If this were the practice, Maxxam (or its insurance company) would have to pay
for restoration of all those hillsides that have washed away, plus clean the
silt out of all the rivers, plus pay the medical bills of all the people who
suffer from herbicide toxicity.

If Maxxam and other corps had to post performance bonds against all their
potential damages, I believe they would think twice before doing the insane
stuff they do.  I think we'd have less global warming; we'd have a secure ozone
layer; our food would have less pesticides, herbicides, fungicides,
preservatives, additives, genetic mutilations, sewage sludge, hormones and
antibiotics; the list could go on and on.

Karl Davies, Consulting Forester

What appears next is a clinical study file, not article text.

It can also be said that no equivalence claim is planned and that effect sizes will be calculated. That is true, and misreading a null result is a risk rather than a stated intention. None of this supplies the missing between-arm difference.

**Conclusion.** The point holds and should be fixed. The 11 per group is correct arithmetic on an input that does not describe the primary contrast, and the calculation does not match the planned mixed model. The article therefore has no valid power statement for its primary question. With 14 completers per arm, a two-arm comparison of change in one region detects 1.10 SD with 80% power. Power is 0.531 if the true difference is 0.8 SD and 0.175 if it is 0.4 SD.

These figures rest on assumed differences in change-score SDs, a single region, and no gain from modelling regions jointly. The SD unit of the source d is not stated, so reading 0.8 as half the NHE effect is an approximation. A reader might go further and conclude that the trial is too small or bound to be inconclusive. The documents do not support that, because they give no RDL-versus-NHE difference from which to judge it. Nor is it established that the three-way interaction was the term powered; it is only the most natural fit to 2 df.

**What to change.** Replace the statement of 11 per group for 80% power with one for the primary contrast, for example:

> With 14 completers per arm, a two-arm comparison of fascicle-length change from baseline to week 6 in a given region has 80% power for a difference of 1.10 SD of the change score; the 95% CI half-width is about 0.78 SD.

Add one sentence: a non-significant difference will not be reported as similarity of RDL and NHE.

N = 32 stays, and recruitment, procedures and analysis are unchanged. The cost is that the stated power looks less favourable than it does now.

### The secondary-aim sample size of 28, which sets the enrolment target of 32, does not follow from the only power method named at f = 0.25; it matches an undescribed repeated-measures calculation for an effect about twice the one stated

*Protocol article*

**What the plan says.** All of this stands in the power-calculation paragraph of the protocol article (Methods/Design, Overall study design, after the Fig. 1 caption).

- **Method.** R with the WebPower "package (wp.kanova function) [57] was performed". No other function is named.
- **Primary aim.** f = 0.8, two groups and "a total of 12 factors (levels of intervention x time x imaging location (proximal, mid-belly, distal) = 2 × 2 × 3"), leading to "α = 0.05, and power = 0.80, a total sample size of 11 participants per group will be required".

Northampton, MA

Here are those quotes: 

"What really concerns me is the quality of the drinking water. The
siltation to our river. All the swimming holes my kids played in started
disappearing three years ago, now they're gone completely, filled with
silt. My belief is the cause is all the clearcutting. PL has trashed my
river and trashed my road. This isn't the nice piece of paradise we've had
for years. It's going to flood from now on because of siltation."
Christina Pasteris-Elk River, Age 50,  2nd generation Humboldt County.
Eureka Girl Scout troop leader 1976-1986.

"I'm glad the people in the community are getting to see that Hurwitz and
PL are operating in nobody's interest but their own. The county bears the